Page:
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  1. #1
    meaculpa
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    Tensioning a Brooks

    After 6000 miles, it feels like my saddle needs a teensy bit more tension. But I run across two problems, the first is I read that the great Sheldon Brown said don't mess with the tension bolt, leave it alone, you'll just screw up your saddle.
    The second is after trying to tension it anyway (apologies to Sheldon) not only does nothing move but I lose the little wrench. And since then a few mechanics have tried to tension the saddle with no success.
    Is this little operation typically such a challenge?

  2. #2
    Senior Member Cyclebum's Avatar
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    Shouldn't be. I lost the wrench too, but had no real trouble finding a workable box end in my tool box. Not perfect, but it got the job done. B 17.

    As a last, or first resort, I'm sure Walingford Bike in New Orleans can get you the wrench.
    The bicycle is one of the great inventions of mankind. Delights children, challenges young men to feats of daring, and turns old men into boys again.--Me

  3. #3
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    Pliers work.

  4. #4
    BeaverTerror Yan's Avatar
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    Have you laced your saddle? Do that first before you touch the tension. Use synthetic instead of leather chord. They do not stretch. I suggest a shoe lace.
    Yan

    2013 True North custom touring; 2010 Novara Randonee; 2009 Unicycle.com Club 24"; 1989 Miele Tivoli; 1979 Colnago Sport

  5. #5
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    +1 on lacing the saddle.

  6. #6
    Senior Member bobframe's Avatar
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    Quote Originally Posted by Yan View Post
    Have you laced your saddle? Do that first before you touch the tension. Use synthetic instead of leather chord. They do not stretch. I suggest a shoe lace.
    I'm intrigued. What is this all about?

  7. #7
    meaculpa
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    Lacing seems like a more radical measure. The tension comes from pulling the sides inward right? I just don't know...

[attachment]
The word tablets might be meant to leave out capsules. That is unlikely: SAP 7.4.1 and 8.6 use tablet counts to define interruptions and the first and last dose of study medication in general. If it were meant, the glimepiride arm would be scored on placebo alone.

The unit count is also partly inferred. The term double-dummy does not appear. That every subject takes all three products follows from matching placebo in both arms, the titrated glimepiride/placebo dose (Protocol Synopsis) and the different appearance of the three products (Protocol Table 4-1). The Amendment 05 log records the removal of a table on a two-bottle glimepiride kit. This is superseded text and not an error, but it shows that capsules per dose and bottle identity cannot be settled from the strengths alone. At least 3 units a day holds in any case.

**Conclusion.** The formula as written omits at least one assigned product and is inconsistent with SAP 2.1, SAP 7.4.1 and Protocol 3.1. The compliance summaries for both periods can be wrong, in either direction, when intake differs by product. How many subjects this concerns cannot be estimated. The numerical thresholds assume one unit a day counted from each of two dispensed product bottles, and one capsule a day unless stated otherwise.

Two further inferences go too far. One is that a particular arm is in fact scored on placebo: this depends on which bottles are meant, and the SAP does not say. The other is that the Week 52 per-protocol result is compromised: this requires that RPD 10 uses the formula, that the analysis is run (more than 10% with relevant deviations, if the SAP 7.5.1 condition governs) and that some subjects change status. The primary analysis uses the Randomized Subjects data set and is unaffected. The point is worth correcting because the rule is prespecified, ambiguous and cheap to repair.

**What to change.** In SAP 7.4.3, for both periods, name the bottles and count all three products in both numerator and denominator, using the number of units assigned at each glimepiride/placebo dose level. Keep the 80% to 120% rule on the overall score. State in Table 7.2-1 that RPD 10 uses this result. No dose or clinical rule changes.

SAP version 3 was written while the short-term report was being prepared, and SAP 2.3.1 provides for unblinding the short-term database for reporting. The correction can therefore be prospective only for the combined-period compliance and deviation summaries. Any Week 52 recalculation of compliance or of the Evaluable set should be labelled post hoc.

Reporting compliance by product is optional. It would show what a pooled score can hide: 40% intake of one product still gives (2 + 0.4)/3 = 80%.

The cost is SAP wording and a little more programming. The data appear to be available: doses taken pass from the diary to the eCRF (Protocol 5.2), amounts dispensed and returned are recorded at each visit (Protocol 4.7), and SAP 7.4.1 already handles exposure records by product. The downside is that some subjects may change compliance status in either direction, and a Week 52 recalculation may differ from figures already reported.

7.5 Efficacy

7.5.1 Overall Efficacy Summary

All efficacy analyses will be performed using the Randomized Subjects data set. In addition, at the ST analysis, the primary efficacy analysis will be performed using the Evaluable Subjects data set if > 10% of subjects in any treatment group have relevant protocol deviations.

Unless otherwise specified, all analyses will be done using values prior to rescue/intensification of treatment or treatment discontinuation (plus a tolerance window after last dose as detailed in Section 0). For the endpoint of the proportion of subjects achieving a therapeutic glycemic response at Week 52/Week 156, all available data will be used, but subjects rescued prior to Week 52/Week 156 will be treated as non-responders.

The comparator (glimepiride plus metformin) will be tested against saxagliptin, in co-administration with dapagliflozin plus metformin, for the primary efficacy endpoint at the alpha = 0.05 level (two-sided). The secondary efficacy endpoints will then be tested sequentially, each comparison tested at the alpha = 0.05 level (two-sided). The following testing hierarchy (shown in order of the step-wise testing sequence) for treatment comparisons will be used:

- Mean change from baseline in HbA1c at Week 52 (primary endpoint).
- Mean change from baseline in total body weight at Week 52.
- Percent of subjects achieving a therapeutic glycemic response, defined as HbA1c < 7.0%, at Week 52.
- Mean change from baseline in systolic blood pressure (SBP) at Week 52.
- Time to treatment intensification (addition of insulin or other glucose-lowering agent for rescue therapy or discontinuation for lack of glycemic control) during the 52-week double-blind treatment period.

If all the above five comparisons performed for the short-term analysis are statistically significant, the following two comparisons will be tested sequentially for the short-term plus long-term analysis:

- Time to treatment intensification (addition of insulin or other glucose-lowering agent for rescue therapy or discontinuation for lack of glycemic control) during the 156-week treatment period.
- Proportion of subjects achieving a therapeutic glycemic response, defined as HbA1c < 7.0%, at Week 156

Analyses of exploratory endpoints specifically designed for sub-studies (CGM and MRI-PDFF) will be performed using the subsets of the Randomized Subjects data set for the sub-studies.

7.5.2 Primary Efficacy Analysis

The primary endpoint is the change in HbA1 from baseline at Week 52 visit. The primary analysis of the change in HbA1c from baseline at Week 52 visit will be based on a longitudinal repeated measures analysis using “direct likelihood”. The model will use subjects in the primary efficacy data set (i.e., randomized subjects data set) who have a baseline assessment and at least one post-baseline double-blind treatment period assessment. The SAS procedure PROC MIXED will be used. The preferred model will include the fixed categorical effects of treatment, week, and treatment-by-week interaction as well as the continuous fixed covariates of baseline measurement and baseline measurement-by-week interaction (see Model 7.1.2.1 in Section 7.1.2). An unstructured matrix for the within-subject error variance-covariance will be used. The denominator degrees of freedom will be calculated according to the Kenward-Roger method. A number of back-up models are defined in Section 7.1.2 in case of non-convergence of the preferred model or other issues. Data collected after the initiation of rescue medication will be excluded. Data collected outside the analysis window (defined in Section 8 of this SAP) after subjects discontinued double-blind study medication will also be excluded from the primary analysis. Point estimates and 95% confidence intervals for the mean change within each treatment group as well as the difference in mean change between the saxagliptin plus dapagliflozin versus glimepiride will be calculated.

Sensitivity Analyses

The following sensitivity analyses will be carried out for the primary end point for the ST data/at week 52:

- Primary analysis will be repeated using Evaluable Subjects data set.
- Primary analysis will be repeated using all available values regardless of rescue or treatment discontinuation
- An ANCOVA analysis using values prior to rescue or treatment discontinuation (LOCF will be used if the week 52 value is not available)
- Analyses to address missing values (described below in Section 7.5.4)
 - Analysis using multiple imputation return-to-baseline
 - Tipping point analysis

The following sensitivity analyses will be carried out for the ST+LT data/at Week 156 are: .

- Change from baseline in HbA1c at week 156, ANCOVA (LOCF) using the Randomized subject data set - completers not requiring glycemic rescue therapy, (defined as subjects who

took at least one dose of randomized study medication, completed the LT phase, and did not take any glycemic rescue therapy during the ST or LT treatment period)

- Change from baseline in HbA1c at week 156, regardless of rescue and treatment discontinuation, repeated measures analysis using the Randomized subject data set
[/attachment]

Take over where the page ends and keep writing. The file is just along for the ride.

I think I will call Wallbike before lacing the saddle. I mean, you can't undo a lacing job.
    Finally, nobody knows why Mr Brown advises against tensioning? Theories?

  8. #8
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    Quote Originally Posted by meaculpa View Post
    Lacing seems like a more radical measure. The tension comes from pulling the sides inward right? I just don't know...
    I think I will call Wallbike before lacing the saddle. I mean, you can't undo a lacing job.
    Finally, nobody knows why Mr Brown advises against tensioning? Theories?
    So does Brooks advise against too much tensioning,check out there site.

  9. #9
    Fred-ish rogerstg's Avatar
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    Quote Originally Posted by meaculpa View Post
    Lacing seems like a more radical measure. ...I mean, you can't undo a lacing job.
    Sure you can, just cut the laces.

    fwiw, I laced my B17 after the first few rides. It mainly stops the skirts from flaring and rubbing on my inner thighs, especially when riding in the drops. The fore to aft stiffening was an added bonus that did not require stretching the leather.

  10. #10
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    Quote Originally Posted by meaculpa View Post
    Lacing seems like a more radical measure. The tension comes from pulling the sides inward right? I just don't know...
    I think I will call Wallbike before lacing the saddle. I mean, you can't undo a lacing job.
    Finally, nobody knows why Mr Brown advises against tensioning? Theories?
    no, lacing IS the way to go. really. Parachute cord works well.


    tensioning is bad because the structure of the leather is fibrous, and rips (on a microscopic level) a bit when stretched. The result is that the leather becomes structurally weaker after tensioning, and this causes the leather to sag faster and faster... Obviously it can be done, but its best used on leather saddles that are about to die anyway, and only to take up slack. YOu should not really be pulling the leather, just taking up the slack.

    lacing works well, and is a safer alternative

  11. #11
    Map maker cbchess's Avatar
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    I say go ahead and tension the saddle - after 6000 miles you are due.
    its not that hard. turn the nut not the bolt. A drip of lube on the bolt will help too. - just do it a little bit like a 1/4 to 1/2 turn at most and then ride and see.

    I've use the bolt and laced my saddles - both things help. I keep a record of how far I've turned each bolt and the date I've tensioned them. Helps me keep 3 bikes with 4 leather saddles strait.

  12. #12
    Senior Member semperfi1970's Avatar
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    You can take that saddle and soak it in water for a few days then dry it out and it will tighten back up for you. Some say it will ruine the saddle, once a year will not hurt the saddle. Look at leather boots for a example, wet dry wet dry and so on.
    Its more than just a bicycle, it changed my life.

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